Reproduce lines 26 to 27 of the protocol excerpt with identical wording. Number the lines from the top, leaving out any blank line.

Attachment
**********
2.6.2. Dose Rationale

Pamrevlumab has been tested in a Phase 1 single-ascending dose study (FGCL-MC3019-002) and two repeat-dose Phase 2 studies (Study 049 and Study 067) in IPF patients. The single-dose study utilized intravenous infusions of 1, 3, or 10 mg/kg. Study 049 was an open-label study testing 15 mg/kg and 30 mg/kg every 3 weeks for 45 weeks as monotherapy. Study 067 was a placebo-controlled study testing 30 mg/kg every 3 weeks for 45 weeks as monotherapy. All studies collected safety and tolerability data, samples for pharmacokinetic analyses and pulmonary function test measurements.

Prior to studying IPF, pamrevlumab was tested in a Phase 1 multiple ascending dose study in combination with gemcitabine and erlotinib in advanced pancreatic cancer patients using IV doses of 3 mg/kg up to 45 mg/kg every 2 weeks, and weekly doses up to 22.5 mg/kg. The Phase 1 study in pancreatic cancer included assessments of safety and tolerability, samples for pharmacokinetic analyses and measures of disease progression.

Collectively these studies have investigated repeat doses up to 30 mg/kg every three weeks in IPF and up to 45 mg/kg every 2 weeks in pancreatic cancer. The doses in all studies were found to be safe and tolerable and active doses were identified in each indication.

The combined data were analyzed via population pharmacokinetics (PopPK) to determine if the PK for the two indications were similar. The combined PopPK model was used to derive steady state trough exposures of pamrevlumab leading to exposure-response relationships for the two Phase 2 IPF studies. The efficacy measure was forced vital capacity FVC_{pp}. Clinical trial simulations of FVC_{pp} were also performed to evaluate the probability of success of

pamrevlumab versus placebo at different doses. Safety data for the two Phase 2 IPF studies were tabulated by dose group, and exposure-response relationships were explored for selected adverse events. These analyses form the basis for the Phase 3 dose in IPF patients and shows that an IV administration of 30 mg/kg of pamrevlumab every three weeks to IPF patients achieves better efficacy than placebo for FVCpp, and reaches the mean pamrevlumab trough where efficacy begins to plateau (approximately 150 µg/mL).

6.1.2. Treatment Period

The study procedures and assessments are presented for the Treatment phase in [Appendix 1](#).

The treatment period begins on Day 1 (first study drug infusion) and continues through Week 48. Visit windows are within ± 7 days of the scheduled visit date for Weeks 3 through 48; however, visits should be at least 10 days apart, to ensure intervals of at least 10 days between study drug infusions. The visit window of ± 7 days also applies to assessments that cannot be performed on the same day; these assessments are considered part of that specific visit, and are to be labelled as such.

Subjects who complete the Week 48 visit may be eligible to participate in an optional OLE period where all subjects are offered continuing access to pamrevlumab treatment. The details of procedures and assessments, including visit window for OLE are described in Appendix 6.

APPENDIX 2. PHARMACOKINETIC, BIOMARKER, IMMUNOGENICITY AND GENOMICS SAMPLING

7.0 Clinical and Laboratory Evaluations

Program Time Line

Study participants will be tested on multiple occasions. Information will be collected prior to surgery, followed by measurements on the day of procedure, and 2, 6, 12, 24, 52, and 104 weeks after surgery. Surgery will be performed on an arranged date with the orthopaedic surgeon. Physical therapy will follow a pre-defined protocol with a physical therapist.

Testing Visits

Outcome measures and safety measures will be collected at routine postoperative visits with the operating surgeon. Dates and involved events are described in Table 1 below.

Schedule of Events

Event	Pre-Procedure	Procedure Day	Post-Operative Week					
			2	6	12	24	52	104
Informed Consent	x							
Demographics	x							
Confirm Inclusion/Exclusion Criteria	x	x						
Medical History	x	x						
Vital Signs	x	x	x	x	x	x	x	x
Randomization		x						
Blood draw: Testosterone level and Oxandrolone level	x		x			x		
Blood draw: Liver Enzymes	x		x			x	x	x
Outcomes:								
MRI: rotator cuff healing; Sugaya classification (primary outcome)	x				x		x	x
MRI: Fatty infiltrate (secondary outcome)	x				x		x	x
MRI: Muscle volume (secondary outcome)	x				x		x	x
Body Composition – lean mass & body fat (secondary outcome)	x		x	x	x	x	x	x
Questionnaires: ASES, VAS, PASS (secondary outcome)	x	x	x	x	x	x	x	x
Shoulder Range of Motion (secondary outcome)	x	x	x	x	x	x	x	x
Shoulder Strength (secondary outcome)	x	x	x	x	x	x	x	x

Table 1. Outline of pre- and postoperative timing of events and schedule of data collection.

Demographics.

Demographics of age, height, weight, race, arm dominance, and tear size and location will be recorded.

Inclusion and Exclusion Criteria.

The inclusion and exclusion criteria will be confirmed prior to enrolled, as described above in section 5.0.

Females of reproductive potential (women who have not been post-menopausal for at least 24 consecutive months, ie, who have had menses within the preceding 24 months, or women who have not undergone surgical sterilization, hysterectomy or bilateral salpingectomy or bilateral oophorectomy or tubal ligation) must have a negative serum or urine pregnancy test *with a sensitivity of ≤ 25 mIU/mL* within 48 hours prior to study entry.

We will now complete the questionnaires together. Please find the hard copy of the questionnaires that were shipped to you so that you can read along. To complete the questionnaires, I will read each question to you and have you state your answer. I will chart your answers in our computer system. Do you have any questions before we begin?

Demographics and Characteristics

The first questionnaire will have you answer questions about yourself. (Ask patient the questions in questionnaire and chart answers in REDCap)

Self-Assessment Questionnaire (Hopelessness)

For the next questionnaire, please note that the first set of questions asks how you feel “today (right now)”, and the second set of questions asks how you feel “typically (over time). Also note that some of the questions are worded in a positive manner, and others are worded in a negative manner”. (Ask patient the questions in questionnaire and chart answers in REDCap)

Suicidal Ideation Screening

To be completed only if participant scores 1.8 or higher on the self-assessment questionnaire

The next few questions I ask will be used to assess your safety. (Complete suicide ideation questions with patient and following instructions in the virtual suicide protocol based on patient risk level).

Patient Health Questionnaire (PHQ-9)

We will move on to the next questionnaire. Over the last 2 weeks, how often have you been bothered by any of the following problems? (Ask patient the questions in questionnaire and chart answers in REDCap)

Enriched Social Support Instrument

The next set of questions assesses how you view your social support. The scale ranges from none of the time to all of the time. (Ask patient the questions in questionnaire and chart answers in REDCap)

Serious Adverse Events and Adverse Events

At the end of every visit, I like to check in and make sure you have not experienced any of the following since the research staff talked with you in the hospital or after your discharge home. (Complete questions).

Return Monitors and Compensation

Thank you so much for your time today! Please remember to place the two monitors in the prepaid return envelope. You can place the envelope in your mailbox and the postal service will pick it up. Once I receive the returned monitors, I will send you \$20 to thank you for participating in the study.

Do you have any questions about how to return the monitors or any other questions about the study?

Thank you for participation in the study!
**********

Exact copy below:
Blood draw: Testosterone level and Oxandrolone level	x		x			x		
Blood draw: Liver Enzymes	x		x			x	x	x